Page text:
Who can save Germany’s Social Democratic Party?

Leader of the German Social Democratic Party (SPD) Andrea Nahles has resigned. What happens next? [EPA-EFE/OMER MESSINGER]

Andrea Nahles’ resignation has plunged the German Social Democrats (SPD) into chaos. With state elections coming up, the party needs to find successors – but there are not many people to choose from. EURACTIV’s media partner Der Tagesspiegel reports.

No party in Germany has seen as many party leaders resign as the Social Democrats (SPD).

Since Gerhard Schröder’s resignation from the party in autumn 2002, the SPD has had six different party leaders, with Franz Müntefering even assuming the role twice. Andrea Nahles is now the seventh.

How quickly can party members end this party leadership vacuum?

The next party conference, which normally takes place in December, could be brought forward to September, according to the SPD.

Until then, the SPD needs someone to take over the leadership of the party. However, there are not many that will fill that role.

It appears unlikely that SPD vice-president Olaf Scholz will become the party’s provisional leader. The vice-chancellor has many opponents in the party, not only because he campaigned for the party’s return to the grand coalition, but also because critics accuse him of being too soft in the alliance with the Union of CDU and CSU.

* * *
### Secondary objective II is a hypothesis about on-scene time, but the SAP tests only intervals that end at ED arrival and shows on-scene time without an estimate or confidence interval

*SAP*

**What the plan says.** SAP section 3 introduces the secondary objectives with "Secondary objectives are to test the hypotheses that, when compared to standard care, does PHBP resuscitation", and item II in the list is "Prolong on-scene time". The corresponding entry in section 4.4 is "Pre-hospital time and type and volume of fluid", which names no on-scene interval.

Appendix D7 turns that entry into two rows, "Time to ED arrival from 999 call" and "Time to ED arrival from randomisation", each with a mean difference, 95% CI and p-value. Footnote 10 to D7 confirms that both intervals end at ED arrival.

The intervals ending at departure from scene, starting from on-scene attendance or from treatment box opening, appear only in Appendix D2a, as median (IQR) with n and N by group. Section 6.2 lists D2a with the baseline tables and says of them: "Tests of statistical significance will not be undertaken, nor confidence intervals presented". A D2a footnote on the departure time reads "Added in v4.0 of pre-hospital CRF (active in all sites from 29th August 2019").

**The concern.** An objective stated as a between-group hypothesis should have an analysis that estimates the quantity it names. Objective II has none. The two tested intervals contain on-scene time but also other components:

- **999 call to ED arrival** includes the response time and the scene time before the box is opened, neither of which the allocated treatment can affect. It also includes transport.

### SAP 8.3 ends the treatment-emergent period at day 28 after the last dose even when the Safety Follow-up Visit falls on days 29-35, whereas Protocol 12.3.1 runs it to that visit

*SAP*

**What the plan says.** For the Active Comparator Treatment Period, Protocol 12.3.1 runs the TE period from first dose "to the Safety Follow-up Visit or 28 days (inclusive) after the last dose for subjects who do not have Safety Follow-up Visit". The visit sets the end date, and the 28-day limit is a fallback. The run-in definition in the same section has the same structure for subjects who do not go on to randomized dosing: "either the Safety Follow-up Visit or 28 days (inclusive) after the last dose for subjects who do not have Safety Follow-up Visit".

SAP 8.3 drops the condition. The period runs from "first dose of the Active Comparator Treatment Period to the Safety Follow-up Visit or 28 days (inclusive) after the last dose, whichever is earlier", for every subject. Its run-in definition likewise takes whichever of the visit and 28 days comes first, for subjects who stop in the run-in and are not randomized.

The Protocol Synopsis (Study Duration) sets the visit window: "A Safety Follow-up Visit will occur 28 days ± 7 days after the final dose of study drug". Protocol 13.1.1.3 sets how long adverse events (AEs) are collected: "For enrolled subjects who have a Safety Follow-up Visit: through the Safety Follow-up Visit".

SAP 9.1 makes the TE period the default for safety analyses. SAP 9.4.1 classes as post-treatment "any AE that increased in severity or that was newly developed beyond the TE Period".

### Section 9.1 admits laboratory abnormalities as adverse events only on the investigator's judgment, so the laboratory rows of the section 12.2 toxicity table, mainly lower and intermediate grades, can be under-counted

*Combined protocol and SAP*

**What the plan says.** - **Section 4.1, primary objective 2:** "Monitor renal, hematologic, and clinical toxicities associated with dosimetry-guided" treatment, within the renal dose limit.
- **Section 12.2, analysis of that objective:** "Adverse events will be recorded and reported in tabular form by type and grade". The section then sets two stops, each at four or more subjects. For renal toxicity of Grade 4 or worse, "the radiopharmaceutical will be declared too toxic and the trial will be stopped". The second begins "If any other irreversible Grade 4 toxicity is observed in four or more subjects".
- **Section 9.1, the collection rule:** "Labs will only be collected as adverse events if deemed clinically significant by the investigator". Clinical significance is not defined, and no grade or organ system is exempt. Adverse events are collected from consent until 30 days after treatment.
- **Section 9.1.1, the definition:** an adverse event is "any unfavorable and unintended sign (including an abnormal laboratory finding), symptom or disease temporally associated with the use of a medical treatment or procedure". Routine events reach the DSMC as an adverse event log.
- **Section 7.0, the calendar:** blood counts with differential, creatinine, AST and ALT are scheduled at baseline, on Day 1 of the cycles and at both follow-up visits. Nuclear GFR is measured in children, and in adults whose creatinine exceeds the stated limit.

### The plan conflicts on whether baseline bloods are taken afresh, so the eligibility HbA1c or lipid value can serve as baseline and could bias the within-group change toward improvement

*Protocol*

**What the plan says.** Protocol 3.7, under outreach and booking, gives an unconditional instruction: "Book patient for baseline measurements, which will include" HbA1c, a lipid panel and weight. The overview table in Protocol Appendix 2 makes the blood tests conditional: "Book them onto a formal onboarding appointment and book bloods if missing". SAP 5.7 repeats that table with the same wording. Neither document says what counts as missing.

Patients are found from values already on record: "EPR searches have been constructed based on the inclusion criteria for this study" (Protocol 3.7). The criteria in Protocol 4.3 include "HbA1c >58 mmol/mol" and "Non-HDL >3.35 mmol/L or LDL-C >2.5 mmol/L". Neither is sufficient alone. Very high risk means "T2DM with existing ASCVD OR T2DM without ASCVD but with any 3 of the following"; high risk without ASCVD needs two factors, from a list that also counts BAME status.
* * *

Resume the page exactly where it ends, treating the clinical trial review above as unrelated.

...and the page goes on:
Many see the Minister President of Rhineland-Pfalz, Malu Dreyer, as a good replacement for SPD’s first female leader. But the party is also mindful of Dreyer’s health issues.

As an alternative, Mecklenburg-Vorpommern’s Prime Minister Manuela Schwesig could be considered as acting chair. First decisions on the issue are expected to be taken by the party’s board on Monday.

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How is the party base involved in the SPD’s decision on Nahles’ replacement?

Many are now calling for a primary election of the next party chairman to be organised by the members.

But there is not much time left, especially with the summer holidays coming up and numerous regional conferences being necessary – as is the case regarding Angela Merkel’s successor.

In addition, the next difficult state elections in Brandenburg and Saxony are scheduled for 1 September. On Sunday, Brandenburg’s head of government, Dietmar Woidke, warned against a protracted stalemate.

Who could inherit the party leader position in the longer term?

In addition to Mecklenburg-Vorpommern’s Prime Minister Manuela Schwesig, a recurring name is that of Stephan Weil.

Niedersachsen’s prime minister has proven that he is capable of winning elections but so far, he has opposed the idea of taking on the party leadership. However, the pressure on Weil is likely to increase in view of the SPD’s existential threat.